1. The fol­low­ing arti­cle is based on my expe­ri­ence in the 2016 Wag­n­er Moot Court Com­pe­ti­tion, spon­sored by New York Law School. The com­pe­ti­tion deals with ques­tions of labor and employ­ment law, and the 2016 case cen­tered on an employ­ment dis­pute between a trans­gen­der female employ­ee and her employ­er. The employ­ee suf­fered from depres­sion and anx­i­ety, and was diag­nosed with gen­der dys­pho­ria, which led her to decide to tran­si­tion and under­go gen­der reas­sign­ment surgery. As a result of her deci­sion, she was passed over for a pro­mo­tion (which was then giv­en to an employ­ee with a less impres­sive per­for­mance record), trans­ferred to anoth­er depart­ment with less vis­i­bil­i­ty, denied FMLA relief for her surgery, and fired dur­ing her recov­ery, because her employ­er had deter­mined that her absences were unex­cused. The ques­tions pre­sent­ed were: (1) does plain­tiff, a trans­gen­der woman, have a law­ful claim under Title VII for employ­ment dis­crim­i­na­tion on the basis of sex dis­crim­i­na­tion? (2) does plaintiff’s diag­no­sis of gen­der dys­pho­ria qual­i­fy as a “seri­ous health con­di­tion” under the Fam­i­ly Med­ical Leave Act, enti­tling her to unpaid job-pro­tect­ed leave to under­go gen­der reas­sign­ment surgery? This Con­tri­bu­tion focus­es on the sec­ond ques­tion.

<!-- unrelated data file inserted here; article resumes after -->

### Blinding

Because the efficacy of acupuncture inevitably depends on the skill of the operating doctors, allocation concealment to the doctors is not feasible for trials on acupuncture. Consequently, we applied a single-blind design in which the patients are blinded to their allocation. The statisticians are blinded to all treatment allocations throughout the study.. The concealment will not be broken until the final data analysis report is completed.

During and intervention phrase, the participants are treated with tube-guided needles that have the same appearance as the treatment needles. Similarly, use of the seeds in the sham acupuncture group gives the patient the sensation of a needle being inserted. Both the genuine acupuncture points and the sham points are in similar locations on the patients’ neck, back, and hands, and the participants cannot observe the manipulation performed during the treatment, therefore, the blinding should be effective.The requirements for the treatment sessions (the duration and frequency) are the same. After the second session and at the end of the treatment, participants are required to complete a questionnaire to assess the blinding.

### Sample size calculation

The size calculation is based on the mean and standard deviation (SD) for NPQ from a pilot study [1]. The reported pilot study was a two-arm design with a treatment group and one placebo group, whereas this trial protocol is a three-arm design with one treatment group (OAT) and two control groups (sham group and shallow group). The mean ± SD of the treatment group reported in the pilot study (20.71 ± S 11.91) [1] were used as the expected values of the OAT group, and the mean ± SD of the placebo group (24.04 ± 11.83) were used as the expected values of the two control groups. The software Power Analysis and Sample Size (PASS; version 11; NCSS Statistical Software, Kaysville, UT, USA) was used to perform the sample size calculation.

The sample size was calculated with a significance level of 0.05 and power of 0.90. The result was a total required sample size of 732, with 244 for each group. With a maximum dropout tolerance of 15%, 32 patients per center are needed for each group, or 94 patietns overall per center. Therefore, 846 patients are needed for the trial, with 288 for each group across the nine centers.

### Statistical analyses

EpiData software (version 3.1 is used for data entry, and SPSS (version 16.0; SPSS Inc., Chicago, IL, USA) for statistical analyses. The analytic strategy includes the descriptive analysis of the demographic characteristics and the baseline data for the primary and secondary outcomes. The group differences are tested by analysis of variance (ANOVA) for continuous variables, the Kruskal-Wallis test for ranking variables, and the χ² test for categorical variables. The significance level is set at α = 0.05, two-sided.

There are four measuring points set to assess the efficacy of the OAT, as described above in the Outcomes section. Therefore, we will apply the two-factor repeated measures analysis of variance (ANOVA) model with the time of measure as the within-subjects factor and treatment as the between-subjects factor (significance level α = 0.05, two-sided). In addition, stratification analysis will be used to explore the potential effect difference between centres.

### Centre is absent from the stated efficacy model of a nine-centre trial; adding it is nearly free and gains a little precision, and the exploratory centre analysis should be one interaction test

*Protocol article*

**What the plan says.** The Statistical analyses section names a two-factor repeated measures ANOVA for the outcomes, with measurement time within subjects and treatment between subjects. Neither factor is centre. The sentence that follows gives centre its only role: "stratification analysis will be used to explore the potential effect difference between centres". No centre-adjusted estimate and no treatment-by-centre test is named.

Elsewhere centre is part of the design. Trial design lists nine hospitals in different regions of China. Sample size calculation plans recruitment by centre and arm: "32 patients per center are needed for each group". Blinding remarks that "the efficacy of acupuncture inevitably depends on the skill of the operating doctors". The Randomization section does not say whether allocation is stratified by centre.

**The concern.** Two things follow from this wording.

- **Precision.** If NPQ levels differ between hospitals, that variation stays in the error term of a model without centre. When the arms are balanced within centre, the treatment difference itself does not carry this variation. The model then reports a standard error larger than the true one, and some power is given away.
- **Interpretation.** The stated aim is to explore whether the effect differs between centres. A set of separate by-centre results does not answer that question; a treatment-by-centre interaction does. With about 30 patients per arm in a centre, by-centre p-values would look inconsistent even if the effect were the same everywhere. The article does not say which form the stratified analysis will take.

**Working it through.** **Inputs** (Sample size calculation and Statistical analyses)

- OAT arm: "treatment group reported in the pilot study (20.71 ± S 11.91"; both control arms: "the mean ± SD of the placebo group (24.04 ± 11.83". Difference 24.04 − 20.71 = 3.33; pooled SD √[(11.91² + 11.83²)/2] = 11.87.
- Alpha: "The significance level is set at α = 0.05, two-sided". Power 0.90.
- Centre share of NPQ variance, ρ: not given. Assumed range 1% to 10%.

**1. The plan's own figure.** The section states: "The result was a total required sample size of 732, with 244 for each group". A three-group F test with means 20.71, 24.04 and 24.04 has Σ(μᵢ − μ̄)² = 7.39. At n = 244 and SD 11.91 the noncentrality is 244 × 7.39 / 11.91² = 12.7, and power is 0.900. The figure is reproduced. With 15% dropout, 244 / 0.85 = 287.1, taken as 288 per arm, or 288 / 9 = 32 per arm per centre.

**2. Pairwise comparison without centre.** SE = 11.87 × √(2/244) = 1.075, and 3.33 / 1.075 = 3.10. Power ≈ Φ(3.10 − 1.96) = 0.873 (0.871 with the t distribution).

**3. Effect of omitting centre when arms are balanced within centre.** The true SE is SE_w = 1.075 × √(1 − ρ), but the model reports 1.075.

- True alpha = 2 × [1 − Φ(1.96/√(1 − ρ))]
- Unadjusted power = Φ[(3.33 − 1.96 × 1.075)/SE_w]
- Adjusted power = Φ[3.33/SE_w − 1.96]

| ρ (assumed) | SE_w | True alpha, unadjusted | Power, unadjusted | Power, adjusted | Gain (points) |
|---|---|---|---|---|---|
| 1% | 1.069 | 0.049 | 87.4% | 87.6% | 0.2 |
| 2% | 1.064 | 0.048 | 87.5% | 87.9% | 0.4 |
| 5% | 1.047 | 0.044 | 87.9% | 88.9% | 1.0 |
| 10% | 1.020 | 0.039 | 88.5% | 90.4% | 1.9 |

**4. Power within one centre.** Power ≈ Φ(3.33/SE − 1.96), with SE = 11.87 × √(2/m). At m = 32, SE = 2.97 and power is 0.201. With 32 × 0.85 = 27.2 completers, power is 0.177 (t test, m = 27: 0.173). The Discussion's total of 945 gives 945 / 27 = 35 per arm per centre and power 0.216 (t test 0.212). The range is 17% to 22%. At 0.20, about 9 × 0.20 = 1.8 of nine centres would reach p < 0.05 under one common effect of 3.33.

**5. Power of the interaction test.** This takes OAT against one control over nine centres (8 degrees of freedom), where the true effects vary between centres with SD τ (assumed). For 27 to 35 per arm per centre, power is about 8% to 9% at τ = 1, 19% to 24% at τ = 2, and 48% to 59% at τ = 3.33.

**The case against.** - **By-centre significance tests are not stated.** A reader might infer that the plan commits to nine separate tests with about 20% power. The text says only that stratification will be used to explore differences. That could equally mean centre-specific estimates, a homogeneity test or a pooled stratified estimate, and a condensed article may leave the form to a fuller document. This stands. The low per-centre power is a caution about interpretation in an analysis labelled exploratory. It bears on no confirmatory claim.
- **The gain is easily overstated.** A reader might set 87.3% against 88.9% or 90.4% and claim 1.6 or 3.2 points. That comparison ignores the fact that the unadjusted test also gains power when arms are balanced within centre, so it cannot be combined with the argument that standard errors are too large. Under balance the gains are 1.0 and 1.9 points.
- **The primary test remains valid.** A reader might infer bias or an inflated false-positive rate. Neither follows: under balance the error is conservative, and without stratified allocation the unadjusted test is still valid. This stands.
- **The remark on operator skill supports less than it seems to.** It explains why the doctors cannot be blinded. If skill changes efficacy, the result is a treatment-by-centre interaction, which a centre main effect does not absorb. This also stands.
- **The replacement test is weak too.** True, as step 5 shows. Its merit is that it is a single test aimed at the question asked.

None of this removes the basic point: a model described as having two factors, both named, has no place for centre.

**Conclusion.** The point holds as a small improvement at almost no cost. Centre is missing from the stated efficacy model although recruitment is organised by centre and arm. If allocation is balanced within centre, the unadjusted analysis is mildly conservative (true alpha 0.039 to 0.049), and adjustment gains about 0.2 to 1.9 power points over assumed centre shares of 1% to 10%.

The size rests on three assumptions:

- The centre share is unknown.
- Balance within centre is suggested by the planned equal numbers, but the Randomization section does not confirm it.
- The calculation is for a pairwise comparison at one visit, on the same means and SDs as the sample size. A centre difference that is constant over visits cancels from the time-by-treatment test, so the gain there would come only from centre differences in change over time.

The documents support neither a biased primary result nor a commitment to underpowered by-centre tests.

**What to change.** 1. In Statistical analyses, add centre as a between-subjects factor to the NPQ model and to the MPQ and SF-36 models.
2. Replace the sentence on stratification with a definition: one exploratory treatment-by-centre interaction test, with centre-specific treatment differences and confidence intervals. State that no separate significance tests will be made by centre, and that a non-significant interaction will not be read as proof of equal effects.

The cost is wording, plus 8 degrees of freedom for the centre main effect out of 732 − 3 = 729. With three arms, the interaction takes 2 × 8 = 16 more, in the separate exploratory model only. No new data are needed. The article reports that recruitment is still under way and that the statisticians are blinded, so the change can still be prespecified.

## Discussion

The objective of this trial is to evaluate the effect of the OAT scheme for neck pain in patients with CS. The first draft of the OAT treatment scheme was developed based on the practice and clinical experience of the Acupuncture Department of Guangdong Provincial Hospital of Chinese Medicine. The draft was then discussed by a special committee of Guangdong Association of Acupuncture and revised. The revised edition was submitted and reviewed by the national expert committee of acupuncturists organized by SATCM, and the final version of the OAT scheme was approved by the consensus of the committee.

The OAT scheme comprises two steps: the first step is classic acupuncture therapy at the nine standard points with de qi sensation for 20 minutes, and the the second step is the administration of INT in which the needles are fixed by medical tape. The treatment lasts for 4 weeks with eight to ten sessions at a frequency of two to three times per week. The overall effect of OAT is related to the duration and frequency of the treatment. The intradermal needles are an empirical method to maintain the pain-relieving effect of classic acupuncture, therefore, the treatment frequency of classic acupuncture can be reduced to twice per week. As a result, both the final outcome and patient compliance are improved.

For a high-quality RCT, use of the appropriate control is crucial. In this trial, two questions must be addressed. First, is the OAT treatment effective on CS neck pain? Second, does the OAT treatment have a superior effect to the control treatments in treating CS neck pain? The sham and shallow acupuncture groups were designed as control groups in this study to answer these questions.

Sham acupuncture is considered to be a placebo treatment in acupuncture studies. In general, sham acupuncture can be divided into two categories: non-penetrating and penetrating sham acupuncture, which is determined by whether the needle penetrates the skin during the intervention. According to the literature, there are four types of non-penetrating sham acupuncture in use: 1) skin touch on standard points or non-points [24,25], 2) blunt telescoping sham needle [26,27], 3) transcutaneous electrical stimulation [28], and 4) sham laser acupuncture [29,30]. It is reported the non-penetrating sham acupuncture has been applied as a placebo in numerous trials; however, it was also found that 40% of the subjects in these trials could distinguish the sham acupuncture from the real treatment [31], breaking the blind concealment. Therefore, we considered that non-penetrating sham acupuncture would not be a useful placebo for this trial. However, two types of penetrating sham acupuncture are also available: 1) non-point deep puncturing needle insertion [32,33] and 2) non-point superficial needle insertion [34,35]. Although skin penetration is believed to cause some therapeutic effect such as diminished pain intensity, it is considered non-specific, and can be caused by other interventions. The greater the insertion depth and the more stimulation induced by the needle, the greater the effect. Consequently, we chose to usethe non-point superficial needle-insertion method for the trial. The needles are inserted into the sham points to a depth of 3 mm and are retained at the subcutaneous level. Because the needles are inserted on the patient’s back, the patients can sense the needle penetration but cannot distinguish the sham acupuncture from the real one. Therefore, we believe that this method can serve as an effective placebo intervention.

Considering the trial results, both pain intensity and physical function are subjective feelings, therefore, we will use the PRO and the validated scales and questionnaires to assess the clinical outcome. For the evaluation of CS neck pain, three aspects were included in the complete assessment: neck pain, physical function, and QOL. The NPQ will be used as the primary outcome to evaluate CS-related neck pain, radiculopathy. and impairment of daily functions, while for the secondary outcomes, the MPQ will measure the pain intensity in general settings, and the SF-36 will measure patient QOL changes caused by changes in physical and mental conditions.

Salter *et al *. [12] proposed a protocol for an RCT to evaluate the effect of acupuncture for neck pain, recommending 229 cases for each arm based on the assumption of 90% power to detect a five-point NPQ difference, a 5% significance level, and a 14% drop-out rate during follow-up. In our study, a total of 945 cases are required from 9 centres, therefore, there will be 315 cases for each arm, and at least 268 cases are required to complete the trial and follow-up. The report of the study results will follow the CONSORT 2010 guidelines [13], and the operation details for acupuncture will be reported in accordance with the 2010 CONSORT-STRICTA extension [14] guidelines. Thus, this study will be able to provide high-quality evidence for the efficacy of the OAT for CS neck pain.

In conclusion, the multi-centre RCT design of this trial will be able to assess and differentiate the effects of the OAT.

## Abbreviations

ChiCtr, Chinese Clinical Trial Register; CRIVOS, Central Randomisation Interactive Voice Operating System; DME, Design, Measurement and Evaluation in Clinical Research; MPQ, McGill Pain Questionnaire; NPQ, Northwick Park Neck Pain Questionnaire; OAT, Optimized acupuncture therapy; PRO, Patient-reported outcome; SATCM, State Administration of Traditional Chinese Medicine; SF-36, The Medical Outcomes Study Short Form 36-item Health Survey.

2. Fam­i­ly Med­ical Leave Act, Nation­al Part­ner­ship for Women & Fam­i­lies, (last vis­it­ed Oct. 9, 2016, 10:00 PM).